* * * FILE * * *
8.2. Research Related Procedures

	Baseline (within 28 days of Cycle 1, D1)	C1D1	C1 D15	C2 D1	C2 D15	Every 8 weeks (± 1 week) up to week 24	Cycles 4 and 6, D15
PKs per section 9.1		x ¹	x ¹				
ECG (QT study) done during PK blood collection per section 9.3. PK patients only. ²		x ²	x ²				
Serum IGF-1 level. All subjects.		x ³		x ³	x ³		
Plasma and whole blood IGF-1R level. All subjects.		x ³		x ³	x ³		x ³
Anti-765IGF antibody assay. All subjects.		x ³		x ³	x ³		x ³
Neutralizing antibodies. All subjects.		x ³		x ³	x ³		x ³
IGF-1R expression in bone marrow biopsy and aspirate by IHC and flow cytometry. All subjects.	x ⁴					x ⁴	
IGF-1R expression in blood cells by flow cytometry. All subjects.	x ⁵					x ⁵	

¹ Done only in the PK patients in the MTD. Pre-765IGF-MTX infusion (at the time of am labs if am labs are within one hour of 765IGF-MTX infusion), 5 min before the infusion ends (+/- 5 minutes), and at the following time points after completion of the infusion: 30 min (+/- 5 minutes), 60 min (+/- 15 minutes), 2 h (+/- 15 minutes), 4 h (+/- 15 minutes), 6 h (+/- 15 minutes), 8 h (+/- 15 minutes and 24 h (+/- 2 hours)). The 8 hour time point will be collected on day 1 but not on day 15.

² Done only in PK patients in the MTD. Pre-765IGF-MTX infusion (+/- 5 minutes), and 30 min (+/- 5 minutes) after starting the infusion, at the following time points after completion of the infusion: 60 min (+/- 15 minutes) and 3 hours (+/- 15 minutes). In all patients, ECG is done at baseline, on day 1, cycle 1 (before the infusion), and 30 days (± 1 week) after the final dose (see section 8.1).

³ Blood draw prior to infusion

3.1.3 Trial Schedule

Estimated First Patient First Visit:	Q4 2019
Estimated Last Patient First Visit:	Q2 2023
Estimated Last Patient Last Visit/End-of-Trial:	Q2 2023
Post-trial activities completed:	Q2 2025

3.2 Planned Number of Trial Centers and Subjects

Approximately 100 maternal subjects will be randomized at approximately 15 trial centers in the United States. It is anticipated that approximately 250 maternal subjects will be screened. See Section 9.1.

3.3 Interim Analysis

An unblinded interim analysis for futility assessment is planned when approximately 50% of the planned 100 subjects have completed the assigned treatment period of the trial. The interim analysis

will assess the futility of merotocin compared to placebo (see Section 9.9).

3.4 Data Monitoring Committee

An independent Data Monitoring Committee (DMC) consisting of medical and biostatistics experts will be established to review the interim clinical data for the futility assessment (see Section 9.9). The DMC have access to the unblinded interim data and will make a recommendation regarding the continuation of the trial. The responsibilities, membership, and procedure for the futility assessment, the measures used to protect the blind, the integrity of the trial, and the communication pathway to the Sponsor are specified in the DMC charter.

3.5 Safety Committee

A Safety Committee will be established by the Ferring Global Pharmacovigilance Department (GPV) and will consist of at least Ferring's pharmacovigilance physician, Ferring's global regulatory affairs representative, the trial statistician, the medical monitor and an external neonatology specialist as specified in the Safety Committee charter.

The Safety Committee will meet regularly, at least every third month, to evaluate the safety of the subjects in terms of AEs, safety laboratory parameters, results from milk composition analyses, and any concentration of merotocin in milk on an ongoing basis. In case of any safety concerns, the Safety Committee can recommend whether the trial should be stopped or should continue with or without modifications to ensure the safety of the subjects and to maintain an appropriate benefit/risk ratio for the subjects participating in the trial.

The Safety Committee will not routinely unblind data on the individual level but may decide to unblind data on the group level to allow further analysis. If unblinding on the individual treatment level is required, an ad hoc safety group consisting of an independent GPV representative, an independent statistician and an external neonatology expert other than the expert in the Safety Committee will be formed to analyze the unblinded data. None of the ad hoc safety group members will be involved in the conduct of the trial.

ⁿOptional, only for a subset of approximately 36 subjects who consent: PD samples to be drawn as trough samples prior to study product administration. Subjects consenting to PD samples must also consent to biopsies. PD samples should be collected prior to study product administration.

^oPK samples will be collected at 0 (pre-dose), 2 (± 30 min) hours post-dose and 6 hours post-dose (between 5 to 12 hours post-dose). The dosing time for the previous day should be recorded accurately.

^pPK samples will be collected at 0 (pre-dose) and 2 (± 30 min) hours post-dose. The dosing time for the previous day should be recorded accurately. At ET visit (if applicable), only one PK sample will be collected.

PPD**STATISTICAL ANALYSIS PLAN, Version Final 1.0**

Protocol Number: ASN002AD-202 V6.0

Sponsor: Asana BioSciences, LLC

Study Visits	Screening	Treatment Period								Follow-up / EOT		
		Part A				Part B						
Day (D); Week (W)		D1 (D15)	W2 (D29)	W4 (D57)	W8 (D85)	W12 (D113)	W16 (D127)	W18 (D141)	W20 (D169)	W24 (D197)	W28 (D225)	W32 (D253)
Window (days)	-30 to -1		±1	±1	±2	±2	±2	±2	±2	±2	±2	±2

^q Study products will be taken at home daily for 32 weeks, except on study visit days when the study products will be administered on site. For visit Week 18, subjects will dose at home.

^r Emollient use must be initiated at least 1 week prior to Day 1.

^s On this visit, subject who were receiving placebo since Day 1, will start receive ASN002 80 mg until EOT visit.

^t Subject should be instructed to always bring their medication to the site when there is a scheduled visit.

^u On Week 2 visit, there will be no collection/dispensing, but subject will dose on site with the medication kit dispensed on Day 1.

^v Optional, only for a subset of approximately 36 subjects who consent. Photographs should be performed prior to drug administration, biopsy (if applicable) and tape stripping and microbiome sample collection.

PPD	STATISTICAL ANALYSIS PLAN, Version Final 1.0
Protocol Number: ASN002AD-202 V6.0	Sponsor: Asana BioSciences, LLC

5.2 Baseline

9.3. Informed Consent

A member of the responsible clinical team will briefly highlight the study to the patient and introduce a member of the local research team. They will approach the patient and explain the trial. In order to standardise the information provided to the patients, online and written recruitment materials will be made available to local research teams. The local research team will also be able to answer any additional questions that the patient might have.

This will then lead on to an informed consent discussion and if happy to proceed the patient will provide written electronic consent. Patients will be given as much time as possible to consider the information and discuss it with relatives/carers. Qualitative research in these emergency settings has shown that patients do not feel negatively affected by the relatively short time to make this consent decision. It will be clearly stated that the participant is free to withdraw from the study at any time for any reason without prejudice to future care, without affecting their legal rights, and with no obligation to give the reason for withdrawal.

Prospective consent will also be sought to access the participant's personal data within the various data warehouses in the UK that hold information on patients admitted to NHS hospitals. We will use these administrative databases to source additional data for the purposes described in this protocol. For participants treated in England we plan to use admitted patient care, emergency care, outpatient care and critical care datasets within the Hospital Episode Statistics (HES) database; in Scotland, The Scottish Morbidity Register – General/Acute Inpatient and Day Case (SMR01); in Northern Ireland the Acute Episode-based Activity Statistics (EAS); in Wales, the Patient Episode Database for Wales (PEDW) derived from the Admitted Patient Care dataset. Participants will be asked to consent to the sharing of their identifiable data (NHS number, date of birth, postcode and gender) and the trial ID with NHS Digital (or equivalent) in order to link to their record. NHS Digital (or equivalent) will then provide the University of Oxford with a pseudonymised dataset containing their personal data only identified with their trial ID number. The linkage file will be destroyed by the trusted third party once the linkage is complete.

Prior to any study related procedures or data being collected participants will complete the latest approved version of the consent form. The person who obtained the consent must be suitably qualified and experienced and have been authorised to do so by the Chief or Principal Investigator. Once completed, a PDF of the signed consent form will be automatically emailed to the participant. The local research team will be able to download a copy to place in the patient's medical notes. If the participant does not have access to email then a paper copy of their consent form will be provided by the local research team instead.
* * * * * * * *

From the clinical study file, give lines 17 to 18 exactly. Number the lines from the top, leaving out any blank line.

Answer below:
Estimated Last Patient Last Visit/End-of-Trial:	Q2 2023
Post-trial activities completed:	Q2 2025